The relationship with the firm and foundation comes with few strings attached, Weiser said. Blackstone hasn’t made a commitment to invest in the companies in the network, he said, and while the foundation wants to see that its money is well spent, it is largely up to Holston and Silicon Flatirons to give the program its shape.

“The Blackstone vision is they want to help get this launched and then it’s up to us to maintain it in whatever form that we can that’s sensible and sustainable,” Weiser said.

That doesn’t mean Blackstone won’t be involved and contribute to BEN Colorado’s success.

“The firm is a huge asset, and their excitement and engagement is part of the opportunity as well, so we will look for good points of connection and leverage,” Weiser said. That could include connecting local companies with mentors from Blackstone.

There’s also the intangible value that comes with having what Holston called “the Blackstone imprimatur,” which is a sign it believes Colorado is one of the leading centers for innovative companies and has faith in its local partners.

10) Building a legacy

Blackstone’s $4 million will support BEN Colorado for three years, but Weiser and Holston hope to establish something that lasts well beyond that.

“Our vision is that we’d be able to incorporate this into the community for longer than that,” Weiser said.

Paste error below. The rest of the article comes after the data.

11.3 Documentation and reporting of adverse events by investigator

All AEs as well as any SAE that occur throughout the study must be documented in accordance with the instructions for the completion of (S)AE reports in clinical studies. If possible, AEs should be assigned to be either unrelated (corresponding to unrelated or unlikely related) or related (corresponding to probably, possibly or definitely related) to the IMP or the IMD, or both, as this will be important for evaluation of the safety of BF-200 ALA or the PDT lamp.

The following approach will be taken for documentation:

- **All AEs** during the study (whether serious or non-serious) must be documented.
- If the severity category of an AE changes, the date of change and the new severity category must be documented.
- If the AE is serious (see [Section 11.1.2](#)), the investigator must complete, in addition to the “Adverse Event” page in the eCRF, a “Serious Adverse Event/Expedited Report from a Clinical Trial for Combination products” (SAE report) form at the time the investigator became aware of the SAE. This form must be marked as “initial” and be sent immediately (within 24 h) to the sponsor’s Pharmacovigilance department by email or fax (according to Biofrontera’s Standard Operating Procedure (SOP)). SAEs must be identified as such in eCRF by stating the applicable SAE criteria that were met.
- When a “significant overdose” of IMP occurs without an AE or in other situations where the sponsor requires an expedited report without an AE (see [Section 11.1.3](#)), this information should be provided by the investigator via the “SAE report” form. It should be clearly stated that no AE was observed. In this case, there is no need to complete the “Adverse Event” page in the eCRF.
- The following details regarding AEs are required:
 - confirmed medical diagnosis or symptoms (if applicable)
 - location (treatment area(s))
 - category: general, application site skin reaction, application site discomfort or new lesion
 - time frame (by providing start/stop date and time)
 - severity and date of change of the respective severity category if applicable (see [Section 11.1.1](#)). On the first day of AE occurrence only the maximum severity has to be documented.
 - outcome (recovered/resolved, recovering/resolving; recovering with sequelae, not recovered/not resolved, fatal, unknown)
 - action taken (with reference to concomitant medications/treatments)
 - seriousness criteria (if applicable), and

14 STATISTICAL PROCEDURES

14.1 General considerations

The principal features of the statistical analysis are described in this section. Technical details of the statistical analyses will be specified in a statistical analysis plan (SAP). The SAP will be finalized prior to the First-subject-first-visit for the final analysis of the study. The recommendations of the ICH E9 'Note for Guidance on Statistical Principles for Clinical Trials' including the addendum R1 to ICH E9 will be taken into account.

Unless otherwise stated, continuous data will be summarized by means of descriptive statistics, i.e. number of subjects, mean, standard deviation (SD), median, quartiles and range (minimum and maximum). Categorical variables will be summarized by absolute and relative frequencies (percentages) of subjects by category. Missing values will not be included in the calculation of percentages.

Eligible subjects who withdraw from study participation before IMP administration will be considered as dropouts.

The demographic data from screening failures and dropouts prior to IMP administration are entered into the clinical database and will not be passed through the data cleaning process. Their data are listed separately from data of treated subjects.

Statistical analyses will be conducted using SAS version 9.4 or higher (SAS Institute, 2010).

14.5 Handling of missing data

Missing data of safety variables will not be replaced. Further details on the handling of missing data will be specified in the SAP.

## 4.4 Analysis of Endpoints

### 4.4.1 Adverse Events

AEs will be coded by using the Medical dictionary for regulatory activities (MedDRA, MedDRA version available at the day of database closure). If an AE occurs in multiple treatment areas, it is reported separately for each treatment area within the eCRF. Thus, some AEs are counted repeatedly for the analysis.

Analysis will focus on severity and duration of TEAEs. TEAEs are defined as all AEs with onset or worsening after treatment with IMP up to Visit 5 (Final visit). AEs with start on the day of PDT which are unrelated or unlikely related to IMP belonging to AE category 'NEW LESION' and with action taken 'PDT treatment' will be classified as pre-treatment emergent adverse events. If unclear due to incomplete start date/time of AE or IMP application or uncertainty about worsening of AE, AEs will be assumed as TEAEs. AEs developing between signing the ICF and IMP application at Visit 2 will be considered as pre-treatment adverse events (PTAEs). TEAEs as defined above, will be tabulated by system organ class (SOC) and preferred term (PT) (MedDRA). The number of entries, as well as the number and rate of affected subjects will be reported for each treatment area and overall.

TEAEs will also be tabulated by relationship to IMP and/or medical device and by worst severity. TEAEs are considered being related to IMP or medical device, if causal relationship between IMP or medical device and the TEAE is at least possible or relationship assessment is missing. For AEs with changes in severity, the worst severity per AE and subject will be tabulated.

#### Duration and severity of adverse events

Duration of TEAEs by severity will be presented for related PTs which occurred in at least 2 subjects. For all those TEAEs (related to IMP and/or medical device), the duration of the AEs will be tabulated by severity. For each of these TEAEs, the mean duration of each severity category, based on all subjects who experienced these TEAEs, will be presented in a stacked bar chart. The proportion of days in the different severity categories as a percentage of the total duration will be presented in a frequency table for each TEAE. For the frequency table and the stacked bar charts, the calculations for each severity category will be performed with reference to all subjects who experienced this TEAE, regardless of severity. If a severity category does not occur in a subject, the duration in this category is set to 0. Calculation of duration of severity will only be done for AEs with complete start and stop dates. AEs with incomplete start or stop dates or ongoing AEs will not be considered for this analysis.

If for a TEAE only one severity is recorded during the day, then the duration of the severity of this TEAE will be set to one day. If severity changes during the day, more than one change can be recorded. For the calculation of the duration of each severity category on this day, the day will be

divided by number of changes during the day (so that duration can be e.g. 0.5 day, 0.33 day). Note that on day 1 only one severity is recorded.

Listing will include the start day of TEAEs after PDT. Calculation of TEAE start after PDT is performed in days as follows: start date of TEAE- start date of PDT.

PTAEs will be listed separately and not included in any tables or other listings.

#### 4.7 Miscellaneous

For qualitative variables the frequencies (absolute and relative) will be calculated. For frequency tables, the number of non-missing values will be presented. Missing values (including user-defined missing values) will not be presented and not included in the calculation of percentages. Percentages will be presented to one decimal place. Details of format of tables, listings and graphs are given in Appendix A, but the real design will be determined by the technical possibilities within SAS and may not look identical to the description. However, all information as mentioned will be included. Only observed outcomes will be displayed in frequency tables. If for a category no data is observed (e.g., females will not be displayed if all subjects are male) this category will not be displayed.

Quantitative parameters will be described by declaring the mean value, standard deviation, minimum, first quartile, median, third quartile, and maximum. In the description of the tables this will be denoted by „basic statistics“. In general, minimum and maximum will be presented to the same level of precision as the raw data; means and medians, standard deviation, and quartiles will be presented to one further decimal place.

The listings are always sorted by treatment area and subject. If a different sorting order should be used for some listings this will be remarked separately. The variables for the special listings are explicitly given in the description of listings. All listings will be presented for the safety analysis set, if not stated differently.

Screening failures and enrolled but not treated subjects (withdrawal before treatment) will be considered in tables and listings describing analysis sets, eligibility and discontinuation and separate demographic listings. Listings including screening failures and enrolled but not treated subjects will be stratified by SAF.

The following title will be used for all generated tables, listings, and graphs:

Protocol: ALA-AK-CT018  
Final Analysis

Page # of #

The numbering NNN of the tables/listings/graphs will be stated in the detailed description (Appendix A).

At best, BEN could help provide key assistance to several gazelles that make the leap to billion-dollar companies, which would lead to an influx of cash and managerial talent into Colorado. Those companies could become “tentpoles” that lead to spinoff companies that also go on to success, Holston said.

“If some companies get to a bigger outcome by virtue of BEN existing, then I think we will have accomplished our goal,” he said.

Another measure of success would be breaking down silos so successful entrepreneurs and executives in various industries continue talking with each other.

Ultimately, Holston said he’d like BEN Colorado to be a vital part of Colorado’s innovation ecosystem for years to come.

“There are a lot of things in Colorado that have started over the years that have started and stopped, maybe because they were funded by government, or they weren’t managed to add value over the long haul. This shouldn’t be one of those,” Holston said.

Single PageCurrently on Page: 1 2 3 previous page

Trending on Xconomy

By posting a comment, you agree to our terms and conditions.

One response to “10 Things to Know About BEN, Blackstone, and Colorado’s Gazelles”

  1. Order_of_the_Coitus says:

    Avoid law school. Law school is a scam!!!!! DO NOT go unless $200,000+ in non-dischargeable student loan debt, no job, and living in your parents’ basement is your idea of fun. It’s a scam set up to make law administrators and professors wealthy off your federal government loans.

    Google “Law School Lemmings” before even thinking about applying to law school.